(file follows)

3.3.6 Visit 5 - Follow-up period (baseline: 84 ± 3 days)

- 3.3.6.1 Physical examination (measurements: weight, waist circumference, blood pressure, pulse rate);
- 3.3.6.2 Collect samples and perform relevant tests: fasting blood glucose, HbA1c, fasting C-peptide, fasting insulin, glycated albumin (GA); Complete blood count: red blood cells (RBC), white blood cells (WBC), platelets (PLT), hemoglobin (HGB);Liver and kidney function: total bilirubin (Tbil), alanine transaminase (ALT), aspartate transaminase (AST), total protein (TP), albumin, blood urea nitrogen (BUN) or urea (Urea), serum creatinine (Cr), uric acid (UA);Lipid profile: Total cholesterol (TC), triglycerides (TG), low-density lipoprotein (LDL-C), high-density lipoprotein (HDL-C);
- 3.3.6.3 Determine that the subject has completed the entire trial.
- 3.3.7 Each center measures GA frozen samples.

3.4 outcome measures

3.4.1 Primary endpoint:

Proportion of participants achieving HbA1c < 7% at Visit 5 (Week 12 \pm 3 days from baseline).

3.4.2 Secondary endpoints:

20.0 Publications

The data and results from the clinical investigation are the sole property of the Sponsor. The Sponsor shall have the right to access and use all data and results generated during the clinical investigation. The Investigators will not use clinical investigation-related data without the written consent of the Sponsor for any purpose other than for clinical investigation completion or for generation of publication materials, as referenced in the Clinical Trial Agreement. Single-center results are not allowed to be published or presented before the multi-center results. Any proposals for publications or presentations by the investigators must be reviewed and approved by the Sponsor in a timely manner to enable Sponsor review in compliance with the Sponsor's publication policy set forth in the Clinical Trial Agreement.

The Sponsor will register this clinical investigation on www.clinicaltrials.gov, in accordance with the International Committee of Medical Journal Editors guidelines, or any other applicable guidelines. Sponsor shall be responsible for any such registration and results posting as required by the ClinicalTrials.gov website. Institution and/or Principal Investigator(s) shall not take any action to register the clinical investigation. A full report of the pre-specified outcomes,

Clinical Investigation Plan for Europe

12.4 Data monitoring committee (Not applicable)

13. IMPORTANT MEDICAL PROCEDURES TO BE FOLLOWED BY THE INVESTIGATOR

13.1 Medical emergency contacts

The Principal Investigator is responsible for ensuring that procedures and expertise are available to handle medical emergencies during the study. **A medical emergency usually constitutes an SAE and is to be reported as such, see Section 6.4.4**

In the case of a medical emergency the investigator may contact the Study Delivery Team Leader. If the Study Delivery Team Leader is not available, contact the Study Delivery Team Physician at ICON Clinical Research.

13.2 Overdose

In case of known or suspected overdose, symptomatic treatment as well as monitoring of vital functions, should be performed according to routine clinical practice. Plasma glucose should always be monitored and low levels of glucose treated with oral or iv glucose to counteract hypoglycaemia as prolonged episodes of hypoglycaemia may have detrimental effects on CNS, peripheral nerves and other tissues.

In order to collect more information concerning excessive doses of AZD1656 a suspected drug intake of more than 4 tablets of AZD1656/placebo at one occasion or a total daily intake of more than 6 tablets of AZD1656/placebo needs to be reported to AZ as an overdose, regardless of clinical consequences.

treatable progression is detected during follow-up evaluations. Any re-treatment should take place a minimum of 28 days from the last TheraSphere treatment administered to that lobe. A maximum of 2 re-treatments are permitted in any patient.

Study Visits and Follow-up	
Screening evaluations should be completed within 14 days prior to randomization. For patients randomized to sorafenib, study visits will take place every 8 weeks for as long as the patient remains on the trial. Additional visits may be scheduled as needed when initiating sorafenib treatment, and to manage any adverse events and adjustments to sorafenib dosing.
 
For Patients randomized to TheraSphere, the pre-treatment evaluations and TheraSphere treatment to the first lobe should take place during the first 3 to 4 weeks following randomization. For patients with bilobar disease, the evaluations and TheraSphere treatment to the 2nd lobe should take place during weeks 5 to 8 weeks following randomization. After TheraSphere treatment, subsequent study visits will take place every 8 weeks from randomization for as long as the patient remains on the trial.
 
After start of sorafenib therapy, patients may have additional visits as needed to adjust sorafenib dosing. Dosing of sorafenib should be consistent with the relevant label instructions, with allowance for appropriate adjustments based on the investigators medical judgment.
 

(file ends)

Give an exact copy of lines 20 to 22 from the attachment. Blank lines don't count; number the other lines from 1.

In case of known or suspected overdose, symptomatic treatment as well as monitoring of vital functions, should be performed according to routine clinical practice. Plasma glucose should always be monitored and low levels of glucose treated with oral or iv glucose to counteract hypoglycaemia as prolonged episodes of hypoglycaemia may have detrimental effects on CNS, peripheral nerves and other tissues.

In order to collect more information concerning excessive doses of AZD1656 a suspected drug intake of more than 4 tablets of AZD1656/placebo at one occasion or a total daily intake of more than 6 tablets of AZD1656/placebo needs to be reported to AZ as an overdose, regardless of clinical consequences.

treatable progression is detected during follow-up evaluations. Any re-treatment should take place a minimum of 28 days from the last TheraSphere treatment administered to that lobe. A maximum of 2 re-treatments are permitted in any patient.